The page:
On the other hand, if we use a local  variable, we tell the compiler that gArraySize and c[i] won't be modified and that it's all right to just keep them handy in registers. In addition, we can store data as temporary variables scoped only within the loop. This tells the compiler how we intend to use the data, so that the compiler can use free registers and discard them after the loop. Here's what this would look like:

arraySize = gArraySize;
for (i=0; i < arraySize; i++) {
  float localC;
  localC = c[i];
  a[i] = MyFirstRoutine(b[i], localC);
  b[i] = MySecondRoutine(a[i], localC);

These minor changes give the compiler more information about the data, in this instance accelerating the resulting code by 25%.

Be wary of code that looks complicated. If each line of source code contains complicated dereferences and typecasting, chances are the object code has wasteful memory instructions and inefficient register usage. A great compiler might optimize well anyway, but don't count on it. Judicious use of temporary variables (as mentioned above) will help the compiler understand exactly what you're doing -- plus your code will be easier to read.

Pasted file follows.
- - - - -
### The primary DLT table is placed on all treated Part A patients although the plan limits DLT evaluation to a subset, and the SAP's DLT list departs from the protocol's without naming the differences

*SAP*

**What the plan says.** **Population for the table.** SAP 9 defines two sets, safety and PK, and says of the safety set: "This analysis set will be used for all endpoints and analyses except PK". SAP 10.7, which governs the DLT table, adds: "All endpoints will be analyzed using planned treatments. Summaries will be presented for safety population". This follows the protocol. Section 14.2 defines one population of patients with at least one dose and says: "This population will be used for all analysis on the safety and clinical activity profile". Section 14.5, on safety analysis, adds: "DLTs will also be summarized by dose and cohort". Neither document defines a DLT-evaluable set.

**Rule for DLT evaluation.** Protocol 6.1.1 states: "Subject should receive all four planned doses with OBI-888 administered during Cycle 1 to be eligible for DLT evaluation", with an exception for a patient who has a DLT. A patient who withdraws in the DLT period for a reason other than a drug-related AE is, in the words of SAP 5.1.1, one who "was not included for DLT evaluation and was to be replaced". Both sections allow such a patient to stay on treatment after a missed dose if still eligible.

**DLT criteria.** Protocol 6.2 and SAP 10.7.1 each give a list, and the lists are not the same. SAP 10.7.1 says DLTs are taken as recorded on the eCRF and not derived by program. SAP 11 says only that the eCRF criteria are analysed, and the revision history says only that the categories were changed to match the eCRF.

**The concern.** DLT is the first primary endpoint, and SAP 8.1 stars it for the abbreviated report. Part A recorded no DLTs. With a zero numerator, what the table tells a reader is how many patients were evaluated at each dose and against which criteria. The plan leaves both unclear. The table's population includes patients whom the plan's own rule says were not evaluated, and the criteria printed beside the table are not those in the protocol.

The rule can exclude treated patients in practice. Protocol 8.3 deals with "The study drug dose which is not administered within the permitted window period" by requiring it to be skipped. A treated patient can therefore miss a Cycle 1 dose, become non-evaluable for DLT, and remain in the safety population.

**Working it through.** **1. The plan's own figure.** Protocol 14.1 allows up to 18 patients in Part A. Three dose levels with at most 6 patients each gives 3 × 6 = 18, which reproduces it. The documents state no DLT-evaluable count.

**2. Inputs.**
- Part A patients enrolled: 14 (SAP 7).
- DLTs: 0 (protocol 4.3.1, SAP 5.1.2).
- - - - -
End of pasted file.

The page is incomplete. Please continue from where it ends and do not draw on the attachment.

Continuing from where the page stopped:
Excessive memory dereferencing is a problem exacerbated by the heavy use of handles on the Macintosh. Code often contains double memory dereferences, which is important when memory can move. But when you can guarantee that memory won't  move, use a local pointer, so that you only dereference a handle once. This saves load instructions and allows fur ther optimizations. Casting data types is usually a free operation -- you're just telling the compiler that you know you're copying seemingly incompatible data. But it's not  free if the data types have different bit sizes, which adds conversion instructions. Again, avoid this by using local variables for the commonly casted data.